It says the service can be customized to specific organizational needs via programming to take account of the “unique decision factors of any business workflow”.

The fully automated SaaS explains decision-making and detects bias in AI models at runtime — so as decisions are being made — which means it’s capturing “potentially unfair outcomes as they occur”, as IBM puts it.

It will also automatically recommend data to add to the model to help mitigate any bias that has been detected.

Explanations of AI decisions include showing which factors weighted the decision in one direction vs another; the confidence in the recommendation; and the factors behind that confidence.

IBM also says the software keeps records of the AI model’s accuracy, performance and fairness, along with the lineage of the AI systems — meaning they can be “easily traced and recalled for customer service, regulatory or compliance reasons”.

For one example on the compliance front, the EU’s GDPR privacy framework references automated decision making, and includes a right for people to be given detailed explanations of how algorithms work in certain scenarios — meaning businesses may need to be able to audit their AIs.

The IBM AI scanner tool provides a breakdown of automated decisions via visual dashboards — an approach it bills as reducing dependency on “specialized AI skills”.

However it is also intending its own professional services staff to work with businesses to use the new software service. So it will be both selling AI, ‘a fix’ for AI’s imperfections, and experts to help smooth any wrinkles when enterprises are trying to fix their AIs… Which suggests that while AI will indeed remove some jobs, automation will be busy creating other types of work.

Nor is IBM the first professional services firm to spot a business opportunity around AI bias. A few months ago Accenture outed a fairness tool for identifying and fixing unfair AIs.

So with a major push towards automation across multiple industries there also looks to be a pretty sizeable scramble to set up and sell services to patch any problems that arise as a result of increasing use of AI.

And, indeed, to encourage more businesses to feel confident about jumping in and automating more. (On that front IBM cites research it conducted which found that while 82% of enterprises are considering AI deployments, 60% fear liability issues and 63% lack the in-house talent to confidently manage the technology.)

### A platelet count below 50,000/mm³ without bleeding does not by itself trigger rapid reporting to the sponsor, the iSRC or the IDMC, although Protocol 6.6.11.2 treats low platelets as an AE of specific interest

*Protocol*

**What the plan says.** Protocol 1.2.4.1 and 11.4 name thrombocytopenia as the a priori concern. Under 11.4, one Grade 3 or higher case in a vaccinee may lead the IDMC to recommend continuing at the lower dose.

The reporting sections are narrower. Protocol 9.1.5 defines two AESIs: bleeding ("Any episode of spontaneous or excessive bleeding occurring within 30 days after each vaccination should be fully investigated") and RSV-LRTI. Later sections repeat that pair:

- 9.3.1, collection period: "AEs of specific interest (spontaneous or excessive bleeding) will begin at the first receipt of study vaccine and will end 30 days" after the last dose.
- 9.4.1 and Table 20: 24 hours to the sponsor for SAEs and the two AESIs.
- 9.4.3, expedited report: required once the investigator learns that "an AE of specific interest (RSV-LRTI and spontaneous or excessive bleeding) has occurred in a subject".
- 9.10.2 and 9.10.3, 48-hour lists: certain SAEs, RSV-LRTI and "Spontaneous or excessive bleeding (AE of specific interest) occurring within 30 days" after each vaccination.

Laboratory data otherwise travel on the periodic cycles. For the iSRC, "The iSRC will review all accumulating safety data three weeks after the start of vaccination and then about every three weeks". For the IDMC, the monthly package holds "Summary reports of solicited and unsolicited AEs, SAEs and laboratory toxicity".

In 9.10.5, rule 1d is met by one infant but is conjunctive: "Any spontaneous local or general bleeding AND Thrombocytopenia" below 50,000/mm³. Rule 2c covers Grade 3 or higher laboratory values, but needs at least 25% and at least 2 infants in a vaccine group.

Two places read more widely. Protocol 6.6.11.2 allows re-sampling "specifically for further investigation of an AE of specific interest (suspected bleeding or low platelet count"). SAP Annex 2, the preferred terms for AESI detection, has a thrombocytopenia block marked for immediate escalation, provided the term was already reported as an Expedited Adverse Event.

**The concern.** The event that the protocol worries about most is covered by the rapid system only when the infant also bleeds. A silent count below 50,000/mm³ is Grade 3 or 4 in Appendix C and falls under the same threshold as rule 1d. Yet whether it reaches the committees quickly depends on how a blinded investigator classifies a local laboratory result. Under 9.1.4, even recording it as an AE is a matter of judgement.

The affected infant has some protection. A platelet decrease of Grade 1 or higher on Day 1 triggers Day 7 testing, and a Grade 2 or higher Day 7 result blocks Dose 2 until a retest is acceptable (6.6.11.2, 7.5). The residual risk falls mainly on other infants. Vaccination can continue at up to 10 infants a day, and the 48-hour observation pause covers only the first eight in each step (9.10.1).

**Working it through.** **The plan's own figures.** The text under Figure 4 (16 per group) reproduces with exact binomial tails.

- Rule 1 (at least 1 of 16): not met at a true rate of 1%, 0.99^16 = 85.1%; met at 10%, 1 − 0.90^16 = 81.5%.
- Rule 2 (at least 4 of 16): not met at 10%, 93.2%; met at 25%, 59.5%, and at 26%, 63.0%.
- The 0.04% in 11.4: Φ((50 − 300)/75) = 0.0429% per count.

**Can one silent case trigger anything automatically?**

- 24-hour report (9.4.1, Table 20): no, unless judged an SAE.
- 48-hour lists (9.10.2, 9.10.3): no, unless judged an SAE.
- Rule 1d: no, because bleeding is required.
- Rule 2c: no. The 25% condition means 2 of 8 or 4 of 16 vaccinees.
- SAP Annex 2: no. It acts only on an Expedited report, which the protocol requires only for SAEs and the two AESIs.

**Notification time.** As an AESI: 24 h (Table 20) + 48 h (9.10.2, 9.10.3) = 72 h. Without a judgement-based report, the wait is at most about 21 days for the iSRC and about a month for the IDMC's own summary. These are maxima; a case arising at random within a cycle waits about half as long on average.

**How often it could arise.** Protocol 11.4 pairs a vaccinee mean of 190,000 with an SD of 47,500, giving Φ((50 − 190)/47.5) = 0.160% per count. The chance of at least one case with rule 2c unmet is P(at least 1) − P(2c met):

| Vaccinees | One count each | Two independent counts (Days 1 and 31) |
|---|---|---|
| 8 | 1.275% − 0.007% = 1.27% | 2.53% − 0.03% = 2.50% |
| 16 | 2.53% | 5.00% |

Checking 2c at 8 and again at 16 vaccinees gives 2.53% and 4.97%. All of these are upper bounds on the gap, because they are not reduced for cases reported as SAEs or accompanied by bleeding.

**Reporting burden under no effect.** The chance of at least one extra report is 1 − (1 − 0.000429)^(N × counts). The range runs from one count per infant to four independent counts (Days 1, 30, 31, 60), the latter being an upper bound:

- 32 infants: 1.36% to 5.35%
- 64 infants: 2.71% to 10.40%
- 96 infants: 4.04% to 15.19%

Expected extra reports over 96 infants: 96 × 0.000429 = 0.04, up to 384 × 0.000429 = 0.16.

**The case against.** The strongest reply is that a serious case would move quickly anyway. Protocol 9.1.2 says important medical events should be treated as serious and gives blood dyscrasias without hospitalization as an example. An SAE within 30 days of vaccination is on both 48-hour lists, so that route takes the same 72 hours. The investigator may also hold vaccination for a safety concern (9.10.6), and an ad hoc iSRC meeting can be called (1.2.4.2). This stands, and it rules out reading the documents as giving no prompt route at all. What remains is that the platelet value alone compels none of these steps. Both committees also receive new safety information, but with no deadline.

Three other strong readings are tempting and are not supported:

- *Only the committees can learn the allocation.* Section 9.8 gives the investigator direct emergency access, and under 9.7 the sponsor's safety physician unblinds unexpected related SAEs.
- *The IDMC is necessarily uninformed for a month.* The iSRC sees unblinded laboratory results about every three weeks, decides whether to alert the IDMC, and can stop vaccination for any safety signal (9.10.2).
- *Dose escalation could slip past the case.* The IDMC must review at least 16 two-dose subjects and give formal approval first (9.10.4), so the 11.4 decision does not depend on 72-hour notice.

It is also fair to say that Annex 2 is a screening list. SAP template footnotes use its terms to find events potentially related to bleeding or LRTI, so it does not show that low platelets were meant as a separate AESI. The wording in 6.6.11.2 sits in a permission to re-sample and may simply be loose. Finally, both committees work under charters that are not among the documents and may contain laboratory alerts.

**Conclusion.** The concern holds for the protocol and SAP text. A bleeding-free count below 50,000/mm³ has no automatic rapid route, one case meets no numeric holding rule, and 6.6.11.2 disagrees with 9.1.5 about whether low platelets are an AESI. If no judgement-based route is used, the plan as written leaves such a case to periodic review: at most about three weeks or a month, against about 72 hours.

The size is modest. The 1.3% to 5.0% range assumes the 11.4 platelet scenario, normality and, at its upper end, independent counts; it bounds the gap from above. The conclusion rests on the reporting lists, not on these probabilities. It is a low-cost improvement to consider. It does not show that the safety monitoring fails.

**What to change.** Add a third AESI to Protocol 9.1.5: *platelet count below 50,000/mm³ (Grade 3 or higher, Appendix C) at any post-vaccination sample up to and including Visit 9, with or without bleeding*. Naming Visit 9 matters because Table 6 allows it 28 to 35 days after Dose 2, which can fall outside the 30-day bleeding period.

In additional to launching its own (paid for) AI auditing tool, IBM says its research division will be open sourcing an AI bias detection and mitigation toolkit — with the aim of encouraging “global collaboration around addressing bias in AI”.

“IBM led the industry in establishing trust and transparency principles for the development of new AI technologies. It’s time to translate principles into practice,” said David Kenny, SVP of cognitive solutions at IBM, commenting in a statement. “We are giving new transparency and control to the businesses who use AI and face the most potential risk from any flawed decision making.”

Sep
10
2018
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New Relic shifts with changing monitoring landscape

New Relic CEO Lew Cirne was feeling a bit nostalgic last week when he called to discuss the announcements for the company’s FutureStack conference taking place tomorrow in San Francisco. It had been 10 years since he first spoke to TechCrunch about his monitoring tool. A lot has changed in a decade including what his company is monitoring these days.

Cirne certainly recognizes that his company has come a long way since those first days. The monitoring world is going through a seismic shift as the ways we develop apps changes. His company needs to change with it to remain relevant in today’s market.

In the early days, they monitored Ruby on Rails applications, but gone are the days of only monitoring a fixed virtual machine. Today companies are using containers and Kubernetes, and beyond that, serverless architecture. Each of these approaches brings challenges to a monitoring company like New Relic, particularly the ephemeral nature and the sheer volume associated with these newer ways of working.

‘We think those changes have actually been an opportunity for us to further differentiate and further strengthen our thesis that the New Relic way is really the most logical way to address this.” He believes that his company has always been centered on the code, as opposed to the infrastructure where it’s delivered, and that has helped it make adjustments as the delivery mechanisms have changed.

Today, the company introduced a slew of new features and capabilities designed to keep the company oriented toward the changing needs of its customer base. One of the ways they are doing that is with a new feature called Outlier Detection, which has been designed to address changes in key metrics wherever your code happens to be deployed.